But, as Andreas Huyssen points out, in _After the Great Divide_, it makes little sense in the European context to throw in Breton with Celine and Proust. A crucial element in Jameson's work therefore betrays a certain provincialness, or even a will to locate a political aesthetic within the tradition of English speaking modernism, despite the absence of the avantgarde in England and America. In this context, Jameson's use of Lewis as a virtual stand-in for the missing Anglo-American avantgarde begins to look like a serious misreading of the period.

You can see where Jameson is heading, though. He is a defender of Lukacs and Adorno on art - both of whom are hostile to Surrealism and the avantgarde in general. So it's important to him that the 'Brecht-Lukacs' debate is essentially complete, despite the fact that by the time this debate errupted (1938 onwards, really), Surrealism had already been cast into outer darkness - equated with fascism, in fact.

I would argue that the Marxist debate - represented by collections like _Aesthetics and Politics_ and then continued in say, the postmodernism debate and the debates around the Althusserians' theories of art - is incomplete. It leaves out the avantgarde, and a tradition of interpretation by figures like Trotsky, Lefebvre and Voronsky, who stress the roots of radical aesthetics in everyday life, and attempt to break with reflection theories of consciousness and art.

So my question for Louis would be: just because Greenberg uses the term avantgarde, doesn't mean that this is really an avantgarde. The New York Abstract Expressionists might have been experimental - but so were Joyce and Kafka, Klee and Kandinsky. Can we be confident that the New York millieu was really an avantgarde, or were they modernists in the sense described by Burger?

2. A second question concerns the relationship between party politics and artistic degeneration. The account given int he first post veers towards sociology in that no direct theoretical relationship is given to explain the transformation of oppositional artists into conservative modernists. The post describes the process, but doesn't explain why.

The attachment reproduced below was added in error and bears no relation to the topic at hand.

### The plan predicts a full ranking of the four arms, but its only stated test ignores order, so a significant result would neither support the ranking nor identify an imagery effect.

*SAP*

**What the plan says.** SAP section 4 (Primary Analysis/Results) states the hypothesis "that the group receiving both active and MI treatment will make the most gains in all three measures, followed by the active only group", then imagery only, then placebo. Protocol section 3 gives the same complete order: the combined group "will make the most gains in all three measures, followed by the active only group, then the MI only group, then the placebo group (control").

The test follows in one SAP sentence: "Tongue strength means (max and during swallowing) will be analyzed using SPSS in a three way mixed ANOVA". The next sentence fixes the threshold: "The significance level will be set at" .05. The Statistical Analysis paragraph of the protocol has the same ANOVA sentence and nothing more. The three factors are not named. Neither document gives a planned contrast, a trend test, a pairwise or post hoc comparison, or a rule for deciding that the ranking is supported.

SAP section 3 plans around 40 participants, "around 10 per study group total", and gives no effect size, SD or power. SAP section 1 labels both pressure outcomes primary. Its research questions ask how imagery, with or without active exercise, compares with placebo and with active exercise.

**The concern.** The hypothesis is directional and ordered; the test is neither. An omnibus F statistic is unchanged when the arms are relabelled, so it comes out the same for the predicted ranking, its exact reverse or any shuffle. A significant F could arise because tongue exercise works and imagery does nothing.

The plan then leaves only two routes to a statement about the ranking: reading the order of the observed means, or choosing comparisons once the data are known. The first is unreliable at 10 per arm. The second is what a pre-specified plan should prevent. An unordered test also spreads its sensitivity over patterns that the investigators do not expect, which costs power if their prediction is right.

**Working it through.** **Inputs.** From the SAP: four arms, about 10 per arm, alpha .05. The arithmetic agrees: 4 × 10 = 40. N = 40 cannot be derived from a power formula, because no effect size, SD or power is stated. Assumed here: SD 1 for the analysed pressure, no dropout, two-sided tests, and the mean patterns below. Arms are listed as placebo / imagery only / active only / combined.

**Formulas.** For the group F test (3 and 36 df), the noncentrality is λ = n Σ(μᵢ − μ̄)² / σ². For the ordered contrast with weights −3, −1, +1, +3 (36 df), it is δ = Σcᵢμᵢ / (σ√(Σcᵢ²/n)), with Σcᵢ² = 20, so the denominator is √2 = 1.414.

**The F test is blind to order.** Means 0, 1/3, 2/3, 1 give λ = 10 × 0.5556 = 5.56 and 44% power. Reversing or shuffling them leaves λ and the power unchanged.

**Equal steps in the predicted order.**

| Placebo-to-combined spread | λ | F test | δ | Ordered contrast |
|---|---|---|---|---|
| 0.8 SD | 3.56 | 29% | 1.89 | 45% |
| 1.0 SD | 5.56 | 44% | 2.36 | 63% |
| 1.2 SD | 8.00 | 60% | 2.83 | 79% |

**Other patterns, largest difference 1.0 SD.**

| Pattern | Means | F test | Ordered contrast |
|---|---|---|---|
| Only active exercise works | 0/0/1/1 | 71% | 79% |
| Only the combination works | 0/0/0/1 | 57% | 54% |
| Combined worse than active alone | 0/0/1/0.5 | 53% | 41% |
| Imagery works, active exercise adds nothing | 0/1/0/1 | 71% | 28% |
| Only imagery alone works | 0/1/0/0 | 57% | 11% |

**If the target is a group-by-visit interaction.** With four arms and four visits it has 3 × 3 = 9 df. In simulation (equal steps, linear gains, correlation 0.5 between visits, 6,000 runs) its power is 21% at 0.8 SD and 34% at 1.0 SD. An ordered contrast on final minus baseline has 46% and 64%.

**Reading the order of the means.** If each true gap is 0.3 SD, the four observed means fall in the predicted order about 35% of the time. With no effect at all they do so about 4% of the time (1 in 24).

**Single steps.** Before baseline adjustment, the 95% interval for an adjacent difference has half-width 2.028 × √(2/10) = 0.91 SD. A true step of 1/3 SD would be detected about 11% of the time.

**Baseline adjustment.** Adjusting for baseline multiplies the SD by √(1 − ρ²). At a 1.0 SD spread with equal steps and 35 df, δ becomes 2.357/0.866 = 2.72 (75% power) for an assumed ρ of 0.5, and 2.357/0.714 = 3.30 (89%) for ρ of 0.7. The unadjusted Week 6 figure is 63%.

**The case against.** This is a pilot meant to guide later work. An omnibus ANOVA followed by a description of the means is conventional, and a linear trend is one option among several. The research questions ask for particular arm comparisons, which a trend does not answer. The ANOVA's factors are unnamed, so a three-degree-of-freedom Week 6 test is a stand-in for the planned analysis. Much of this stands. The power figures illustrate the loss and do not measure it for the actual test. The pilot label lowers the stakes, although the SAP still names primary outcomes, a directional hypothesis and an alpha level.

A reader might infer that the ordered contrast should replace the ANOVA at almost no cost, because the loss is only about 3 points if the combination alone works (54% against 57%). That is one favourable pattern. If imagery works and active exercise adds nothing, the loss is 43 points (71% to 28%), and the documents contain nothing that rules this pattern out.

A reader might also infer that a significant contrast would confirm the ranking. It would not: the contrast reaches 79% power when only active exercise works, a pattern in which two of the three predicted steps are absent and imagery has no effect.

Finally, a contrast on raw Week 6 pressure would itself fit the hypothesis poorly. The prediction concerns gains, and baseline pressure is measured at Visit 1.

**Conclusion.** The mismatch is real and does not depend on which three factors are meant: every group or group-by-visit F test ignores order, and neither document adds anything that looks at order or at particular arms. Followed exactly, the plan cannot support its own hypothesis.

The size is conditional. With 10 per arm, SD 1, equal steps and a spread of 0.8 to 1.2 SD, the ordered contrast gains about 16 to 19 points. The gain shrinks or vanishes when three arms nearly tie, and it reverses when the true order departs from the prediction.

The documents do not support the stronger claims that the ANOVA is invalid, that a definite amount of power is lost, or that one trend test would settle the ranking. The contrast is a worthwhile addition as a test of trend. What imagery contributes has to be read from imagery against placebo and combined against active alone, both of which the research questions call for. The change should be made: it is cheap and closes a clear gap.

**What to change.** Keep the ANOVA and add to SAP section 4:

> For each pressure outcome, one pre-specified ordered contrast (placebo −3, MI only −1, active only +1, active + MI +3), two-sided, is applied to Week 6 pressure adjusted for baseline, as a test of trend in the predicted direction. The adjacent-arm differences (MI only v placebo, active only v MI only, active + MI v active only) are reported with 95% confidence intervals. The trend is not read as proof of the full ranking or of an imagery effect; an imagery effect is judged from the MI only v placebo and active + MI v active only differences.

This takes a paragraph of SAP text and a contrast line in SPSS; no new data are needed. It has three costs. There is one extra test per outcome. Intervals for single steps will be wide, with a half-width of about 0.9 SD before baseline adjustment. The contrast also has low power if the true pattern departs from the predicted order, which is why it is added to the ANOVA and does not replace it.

I imagine that Louis might be relying on Guilbaut's account - but some fucker has stolen the copy from the library here, so I'll just have to ask Lou to spell it out for me.

Geoff Boucher


On Tue, 12 Jan 1999, Geoff Boucher wrote:

But, as Andreas Huyssen points out, in _After the Great Divide_, it makes little sense in the European context to throw in Breton with Celine and Proust. A crucial element in Jameson's work therefore betrays a certain provincialness, or even a will to locate a political aesthetic within the tradition of English speaking modernism, despite the absence of the avantgarde in England and America.

Jameson is far from provincial, and Breton does indeed have much to do with Celine and Proust. Surrealism was very much the aesthetic expression of the Roaring Twenties consumer culture -- cars, auto parts, film, and the ubiquitous mannequins of luxury storefront windows which had not yet become glassed-in department stores or minimalls. Proust's work is very, very complex, and is something like the missing link between Anglo-French Surrealism and Central European Expressionism; he has the intricate details of the former, but also the cognitive depth of the latter. Probably the closest parallel to Celine is Leni Riefenstahl: an aesthetic innovator in certain narrow respects, but deeply reactionary. Celine takes the bric-a-brac world of Surrealism and demolishes it, just as Fascism would demolish the shaky civil societies of the post-WW I era. It's hard to blame Celine; he was from a miserable petit bourgeois background, the same social stratum which voted NSDAP in Germany, and was badly wounded in WW I, suffering from a head wound to the end of his days. The man wasn't quite sane.

You can see where Jameson is heading, though. He is a defender of Lukacs and Adorno on art - both of whom are hostile to Surrealism and the avantgarde in general.

There's no evidence for this in Adorno's writings, where he talks quite equable about Surrealism and defends the twelve-tone musical avante-garde with legendary tenacity. He was also partial to Kafka and Klee. Lukacs simply bashes modernism in toto, it's got nothing to do with Surrealism per se; it was the Party Line, and folks who didn't toe it were shot. In mass quantities. Lukacs' own theoretical work, interestingly, is much more complex and subtle, particularly his work on the novel, where he has some interesting things to say about the problem of form and the crisis of the bourgeois or 18th-century novelic form.

-- Dennis Redmond